See 3 Witkin, Summary of Cal. Law (10th ed. 2005) Agency and Employment, § 361. Trial Court: Santa Clara County Superior Court Superior Court No. 10–07–CV092242, Trial Judge: Hon. Socrates P. Manoukian (Santa Clara County Super. Ct. No. CV092242)
See 3 Witkin, Summary of Cal. Law (10th ed. 2005) Agency and Employment, § 361. Trial Court: Santa Clara County Superior Court Superior Court No. 10–07–CV092242, Trial Judge: Hon. Socrates P. Manoukian (Santa Clara County Super. Ct. No. CV092242) Law Offices of Ari Moss, Ari E. Moss, Dennis F. Moss, Attorney at Law Dennis F. Moss, Counsel, for Plaintiff/Appellant.
Matheny, Sears, Linkert & Jaime, Michael A. Bishop, N. Kate Jeffries, Counsel for Defendant/Respondent.
California law provides that, absent an exemption, an employee must be paid time-and-a-half for work in excess of 40 hours per week. To be exempt from that requirement the employee must perform specified duties in a particular manner and be paid “a monthly salary equivalent to no less than two times the state minimum wage for full-time employment.” (Lab.Code, § 515, subd. (a).)
The question presented in this case is whether a compensation scheme based solely upon the number of hours worked, with no guaranteed minimum, can be considered a “salary” within the meaning of the pertinent wage and hour laws. We conclude that such a payment schedule is not a salary and, therefore, does not qualify the employee as exempt. Since the trial court found the employee was exempt, we shall reverse.
A. Factual and Procedural Background
Plaintiff Mark Negri is an insurance claims adjuster who was employed by defendant Koning & Associates from May 2004 through October 2005. He was paid $29 per hour with no minimum guarantee. When he worked more than 40 hours in a week he still received only $29 per hour. Plaintiff sued defendant for overtime pay. Defendant denied that plaintiff was owed any overtime since he was classified as an exempt employee under the administrative exemption of Industrial Welfare Commission (IWC) Wage Order 4 (Cal.Code Regs., tit. 8, § 11040 (regs. § 11040)).
The most current Wage Order 4 was effective in 2001. (See Cal.Code Regs., tit. 8, § 11040.) The legislature defunded the IWC in 2004, but its wage orders remain in effect. (Kettenring v. Los Angeles Unified School Dist. (2008) 167 Cal.App.4th 507, 512, fn. 2, 84 Cal.Rptr.3d 196 ( Kettenring ).)
The matter was tried on undisputed facts submitted in the form of a written stipulation. The stipulation contained 30 separate facts, about half of which related to plaintiff's job duties. For example, the parties agreed that plaintiff “made his own schedule” and that he “was never supervised in the field” by defendant's managers. He spent most of his time “recording and tabulating data” and “transmitting that data to insurance carriers.”
The stipulation also explained that plaintiff “was paid based on the total hours he submitted to Defendant for each client.” “Each month, Plaintiff was provided with a billing ledger of all hours that he billed and for which he was compensated.” Plaintiff received “all invoices extended to clients based upon Plaintiff's billed hours.” Plaintiff's “hourly rate of pay was $29 per hour.” “[Defendant] never paid [plaintiff] a guaranteed salary, rather he was paid on an hourly rate of $29.00 per hour per claim basis. That is to say if he worked less claims [ sic ] in a pay period he made less money than if he worked more claims.” But no matter how much he worked, he did not receive overtime pay; “plaintiff was paid $29 per hour for work done on each claim.” Plaintiff estimated that he worked an “average 20 hours a week of overtime” during all 66 weeks he worked for defendant.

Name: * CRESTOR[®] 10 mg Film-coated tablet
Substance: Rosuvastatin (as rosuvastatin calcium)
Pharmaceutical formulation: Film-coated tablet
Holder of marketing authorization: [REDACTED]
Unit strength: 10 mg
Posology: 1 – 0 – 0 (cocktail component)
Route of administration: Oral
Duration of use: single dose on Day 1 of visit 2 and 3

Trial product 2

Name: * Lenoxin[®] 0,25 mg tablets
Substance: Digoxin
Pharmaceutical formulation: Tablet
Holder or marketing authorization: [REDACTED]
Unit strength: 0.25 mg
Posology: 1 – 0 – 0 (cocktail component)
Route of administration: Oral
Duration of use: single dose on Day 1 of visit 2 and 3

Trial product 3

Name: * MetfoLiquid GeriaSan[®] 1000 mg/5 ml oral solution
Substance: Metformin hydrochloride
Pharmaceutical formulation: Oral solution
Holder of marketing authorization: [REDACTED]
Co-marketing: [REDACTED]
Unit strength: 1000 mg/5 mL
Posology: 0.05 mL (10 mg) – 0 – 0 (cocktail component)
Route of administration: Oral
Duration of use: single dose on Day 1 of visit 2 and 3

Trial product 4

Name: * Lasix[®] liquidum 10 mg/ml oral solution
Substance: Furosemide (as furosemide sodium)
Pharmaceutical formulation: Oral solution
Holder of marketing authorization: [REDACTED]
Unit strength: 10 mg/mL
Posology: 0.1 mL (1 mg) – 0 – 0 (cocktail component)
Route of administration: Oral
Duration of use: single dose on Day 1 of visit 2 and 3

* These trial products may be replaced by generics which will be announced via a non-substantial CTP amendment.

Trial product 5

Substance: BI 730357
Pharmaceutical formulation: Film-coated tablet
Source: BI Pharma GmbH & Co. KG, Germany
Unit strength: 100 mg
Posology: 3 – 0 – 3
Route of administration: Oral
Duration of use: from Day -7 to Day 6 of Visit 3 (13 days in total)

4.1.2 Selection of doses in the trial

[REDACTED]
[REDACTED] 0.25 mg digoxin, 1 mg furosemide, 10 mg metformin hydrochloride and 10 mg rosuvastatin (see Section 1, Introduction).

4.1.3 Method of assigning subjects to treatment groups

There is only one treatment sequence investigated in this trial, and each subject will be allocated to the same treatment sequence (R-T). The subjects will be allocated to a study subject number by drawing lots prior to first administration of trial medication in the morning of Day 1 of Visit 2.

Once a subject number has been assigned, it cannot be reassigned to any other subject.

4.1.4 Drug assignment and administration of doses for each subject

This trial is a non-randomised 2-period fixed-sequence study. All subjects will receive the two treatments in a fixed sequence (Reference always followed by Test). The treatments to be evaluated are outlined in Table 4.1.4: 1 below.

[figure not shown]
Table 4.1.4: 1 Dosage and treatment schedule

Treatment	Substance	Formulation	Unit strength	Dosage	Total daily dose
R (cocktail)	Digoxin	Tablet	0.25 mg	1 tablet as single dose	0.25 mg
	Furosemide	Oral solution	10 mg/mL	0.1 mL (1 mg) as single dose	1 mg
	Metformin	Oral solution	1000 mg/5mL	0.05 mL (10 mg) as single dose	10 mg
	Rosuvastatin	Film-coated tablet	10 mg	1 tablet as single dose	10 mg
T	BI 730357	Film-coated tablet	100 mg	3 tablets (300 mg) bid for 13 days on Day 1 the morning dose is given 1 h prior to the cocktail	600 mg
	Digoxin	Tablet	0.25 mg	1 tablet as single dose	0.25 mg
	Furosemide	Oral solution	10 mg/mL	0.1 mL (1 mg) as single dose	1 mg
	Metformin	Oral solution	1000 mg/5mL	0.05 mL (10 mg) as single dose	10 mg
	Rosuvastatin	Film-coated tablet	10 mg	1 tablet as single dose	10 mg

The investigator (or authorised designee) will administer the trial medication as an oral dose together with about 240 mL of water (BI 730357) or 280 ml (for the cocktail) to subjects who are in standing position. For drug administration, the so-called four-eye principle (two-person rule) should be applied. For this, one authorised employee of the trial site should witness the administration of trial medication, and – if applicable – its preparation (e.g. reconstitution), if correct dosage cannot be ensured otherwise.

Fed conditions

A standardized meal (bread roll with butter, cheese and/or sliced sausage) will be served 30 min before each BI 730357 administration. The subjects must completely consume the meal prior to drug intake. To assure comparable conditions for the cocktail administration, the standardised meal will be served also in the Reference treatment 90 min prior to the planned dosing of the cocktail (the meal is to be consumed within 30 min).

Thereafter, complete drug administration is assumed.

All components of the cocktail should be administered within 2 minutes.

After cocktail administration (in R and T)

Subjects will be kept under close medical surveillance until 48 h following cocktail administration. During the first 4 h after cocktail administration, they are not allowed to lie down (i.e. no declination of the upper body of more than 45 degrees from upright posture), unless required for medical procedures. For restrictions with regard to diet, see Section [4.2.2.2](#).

Plaintiff's theory of the case was that since he was compensated based upon the hours he worked he did not receive a salary and, therefore, he could not be categorized as exempt. The trial court did not base its decision on the compensation issue, however. At the time the trial court issued its statement of decision, Harris v. Superior Court (2011) 53 Cal.4th 170, 135 Cal.Rptr.3d 247, 266 P.3d 953 ( Harris ), which concerned the classification of insurance claims adjusters, was pending before the Supreme Court. The issue in Harris was whether insurance adjusters “are not exempt employees as a matter of law.” (Id. at p. 175, 135 Cal.Rptr.3d 247, 266 P.3d 953.) Since the issue had not been decided as a matter of state law, the trial court turned to federal law, noting that Department of Labor regulations state that “insurance claims adjusters generally meet the duties requirements for the administrative exemption....” The court also cited several federal cases ( In re Farmers Ins. Exchange, Claims Represent. (9th Cir.2007) 481 F.3d 1119; Cheatham v. Allstate Ins. Co. (5th Cir.2006) 465 F.3d 578; Roe – Midgett v. CC Services, Inc. (7th Cir.2008) 512 F.3d 865), which had held that insurance claims adjusters are exempt employees. Although the trial court found that plaintiff had worked “20 hours of overtime a week,” the court nevertheless concluded that plaintiff was an exempt employee.
The trial court entered a judgment in defendant's favor. Plaintiff has timely appealed.
1. Issue and Standard of Review
The only issue on appeal is whether the trial court erred in finding plaintiff to have been an exempt employee notwithstanding the manner in which he was paid. There are no disputed factual issues. Accordingly, the question is one of law subject to our independent review. (Ghirardo v. Antonioli (1994) 8 Cal.4th 791, 801, 35 Cal.Rptr.2d 418, 883 P.2d 960.)